Teen twins spread the word on diversity, inclusion and health in kids’ book series

·2 min read

Early on in the COVID-19 pandemic, twin sisters Swathi and Shurabi Anphalagan decided to volunteer at a vaccine clinic in their home city of Brampton where the virus spread more quickly among a population less likely to be able to work from home.

They met children eager to know why the pandemic had caused such drastic changes to daily life and families wanting to stay healthy but struggling to understand complex and shifting medical information in order to do so.

So the pair started Twin Tales, a project to create and share children’s books that would translate scientific information into accessible storylines.

“There was a lack of resources for young children to comprehend the pandemic and understand the importance of social distancing, getting vaccinated, wearing a mask, so that's why we started this initiative,” said Swathi, noting that older family members with limited English skills would also benefit.

The teens, inspired by the pandemic experiences, have both just finished their first year studying medical science at Western University in London, Ont.

And after writing, illustrating and publishing two books educating children on the value of vaccinations, they have since written another two based on consultations with teachers and others in their community; one encouraging confidence and acceptance for children with skin conditions such as vitiligo, albinism, alopecia and acne, and the other about making spaces accessible for people with physical disabilities.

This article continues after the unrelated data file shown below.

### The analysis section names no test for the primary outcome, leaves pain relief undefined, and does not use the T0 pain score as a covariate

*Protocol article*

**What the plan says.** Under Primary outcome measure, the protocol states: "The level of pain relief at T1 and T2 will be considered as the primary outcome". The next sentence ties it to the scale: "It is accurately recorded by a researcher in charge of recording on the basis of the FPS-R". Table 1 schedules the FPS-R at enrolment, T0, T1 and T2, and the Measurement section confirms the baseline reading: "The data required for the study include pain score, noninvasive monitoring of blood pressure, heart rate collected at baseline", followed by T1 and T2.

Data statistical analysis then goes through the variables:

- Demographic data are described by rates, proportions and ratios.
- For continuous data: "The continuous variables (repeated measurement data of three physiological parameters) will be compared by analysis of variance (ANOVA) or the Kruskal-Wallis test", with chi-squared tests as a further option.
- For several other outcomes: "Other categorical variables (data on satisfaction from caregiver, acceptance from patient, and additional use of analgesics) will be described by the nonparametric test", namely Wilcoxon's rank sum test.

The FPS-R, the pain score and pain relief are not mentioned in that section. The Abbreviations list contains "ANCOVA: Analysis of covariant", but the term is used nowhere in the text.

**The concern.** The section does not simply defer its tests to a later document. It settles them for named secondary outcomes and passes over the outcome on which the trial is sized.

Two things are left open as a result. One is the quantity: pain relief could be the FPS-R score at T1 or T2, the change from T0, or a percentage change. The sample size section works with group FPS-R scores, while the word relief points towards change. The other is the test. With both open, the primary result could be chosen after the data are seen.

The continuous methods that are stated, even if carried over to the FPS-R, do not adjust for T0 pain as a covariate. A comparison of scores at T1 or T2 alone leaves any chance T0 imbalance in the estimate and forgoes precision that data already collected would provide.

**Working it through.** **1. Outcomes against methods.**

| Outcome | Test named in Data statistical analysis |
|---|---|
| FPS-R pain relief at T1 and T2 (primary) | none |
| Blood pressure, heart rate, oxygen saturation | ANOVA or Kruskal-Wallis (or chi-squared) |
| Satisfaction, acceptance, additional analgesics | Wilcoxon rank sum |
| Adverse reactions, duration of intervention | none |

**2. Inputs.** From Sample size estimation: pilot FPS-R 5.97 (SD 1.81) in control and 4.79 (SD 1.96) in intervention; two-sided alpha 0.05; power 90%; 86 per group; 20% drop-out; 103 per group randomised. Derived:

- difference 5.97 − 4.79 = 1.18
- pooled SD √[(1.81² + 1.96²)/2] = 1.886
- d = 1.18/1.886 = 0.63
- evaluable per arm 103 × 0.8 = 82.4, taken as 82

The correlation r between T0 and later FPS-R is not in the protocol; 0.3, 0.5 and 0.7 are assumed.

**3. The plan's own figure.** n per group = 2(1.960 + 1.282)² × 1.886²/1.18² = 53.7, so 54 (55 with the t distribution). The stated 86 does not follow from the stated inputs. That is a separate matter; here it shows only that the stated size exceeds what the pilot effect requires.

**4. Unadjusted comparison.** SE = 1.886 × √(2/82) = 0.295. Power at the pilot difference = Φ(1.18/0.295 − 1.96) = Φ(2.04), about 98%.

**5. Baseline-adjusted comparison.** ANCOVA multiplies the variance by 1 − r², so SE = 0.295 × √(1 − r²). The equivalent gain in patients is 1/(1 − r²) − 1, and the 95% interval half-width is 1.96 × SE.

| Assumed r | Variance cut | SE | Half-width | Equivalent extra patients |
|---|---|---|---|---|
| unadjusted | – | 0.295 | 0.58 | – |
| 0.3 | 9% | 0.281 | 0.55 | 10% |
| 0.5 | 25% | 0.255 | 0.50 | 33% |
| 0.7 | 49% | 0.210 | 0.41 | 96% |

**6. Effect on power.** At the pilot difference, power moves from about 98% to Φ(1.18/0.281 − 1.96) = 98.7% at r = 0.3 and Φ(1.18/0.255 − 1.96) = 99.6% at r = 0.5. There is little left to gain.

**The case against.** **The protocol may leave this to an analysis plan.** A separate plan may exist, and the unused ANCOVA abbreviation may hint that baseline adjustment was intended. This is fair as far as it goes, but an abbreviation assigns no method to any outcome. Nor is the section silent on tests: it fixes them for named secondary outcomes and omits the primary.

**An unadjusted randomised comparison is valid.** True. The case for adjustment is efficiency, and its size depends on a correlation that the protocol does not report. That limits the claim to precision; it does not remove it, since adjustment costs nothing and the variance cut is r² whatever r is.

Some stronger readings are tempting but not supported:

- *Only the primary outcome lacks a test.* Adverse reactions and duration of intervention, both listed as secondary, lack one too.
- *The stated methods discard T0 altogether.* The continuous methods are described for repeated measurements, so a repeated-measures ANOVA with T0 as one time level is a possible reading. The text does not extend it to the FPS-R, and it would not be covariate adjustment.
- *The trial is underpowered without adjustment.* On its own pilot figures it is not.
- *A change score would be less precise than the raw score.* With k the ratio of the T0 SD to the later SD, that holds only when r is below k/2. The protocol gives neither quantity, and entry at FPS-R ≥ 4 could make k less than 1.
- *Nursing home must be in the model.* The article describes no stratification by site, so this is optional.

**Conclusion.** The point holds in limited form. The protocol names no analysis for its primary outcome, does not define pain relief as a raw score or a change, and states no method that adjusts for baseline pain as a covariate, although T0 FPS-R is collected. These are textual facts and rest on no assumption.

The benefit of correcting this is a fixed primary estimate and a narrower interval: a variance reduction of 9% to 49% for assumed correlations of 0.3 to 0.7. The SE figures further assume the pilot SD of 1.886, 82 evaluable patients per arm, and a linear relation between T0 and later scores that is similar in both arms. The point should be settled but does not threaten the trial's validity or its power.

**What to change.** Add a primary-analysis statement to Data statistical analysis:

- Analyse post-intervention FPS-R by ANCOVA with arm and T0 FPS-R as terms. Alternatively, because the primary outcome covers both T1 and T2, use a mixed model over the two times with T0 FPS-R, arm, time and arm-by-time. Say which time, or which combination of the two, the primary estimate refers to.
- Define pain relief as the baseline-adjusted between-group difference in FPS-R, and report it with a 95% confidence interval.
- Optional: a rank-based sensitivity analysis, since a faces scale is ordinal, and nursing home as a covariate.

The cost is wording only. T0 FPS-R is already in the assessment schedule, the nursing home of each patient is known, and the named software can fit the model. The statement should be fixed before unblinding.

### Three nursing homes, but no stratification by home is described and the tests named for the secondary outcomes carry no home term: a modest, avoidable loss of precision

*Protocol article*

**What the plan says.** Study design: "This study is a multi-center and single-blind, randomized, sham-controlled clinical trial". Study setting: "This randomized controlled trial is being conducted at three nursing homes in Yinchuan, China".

Hoping to use their natural curiosity as an asset, Shurabi said the books “allow children to know how to ask those questions, know how to approach people or see how they should treat people with disabilities and eliminate the biases they might have.”

The two health advocates won $1,000 at a pitch competition last September, some of which they used to print their books to donate to schools in Sri Lanka.

The two also make sure to include characters that represent diverse ethnic and cultural backgrounds, including an Indigenous teacher in their most recent book, to emphasize to their young audiences that they can pursue whatever they want in life.

In the last school year, the twins presented the books to several classes virtually and found kids more interested in the books related to diversity and acceptance. The students in one class were eager to learn about albinism because they knew a student with the condition.

“Just seeing how passionate they are about gaining that knowledge is what moves us forward,” Shurabi said. “And we hope to educate more students just like that.”

The sisters plan to write more stories focused on inclusivity, including ones related to mental health issues and neurodiversity, and hope to do more in-person presentations in classrooms.

Morgan Sharp, Local Journalism Initiative Reporter, Canada's National Observer

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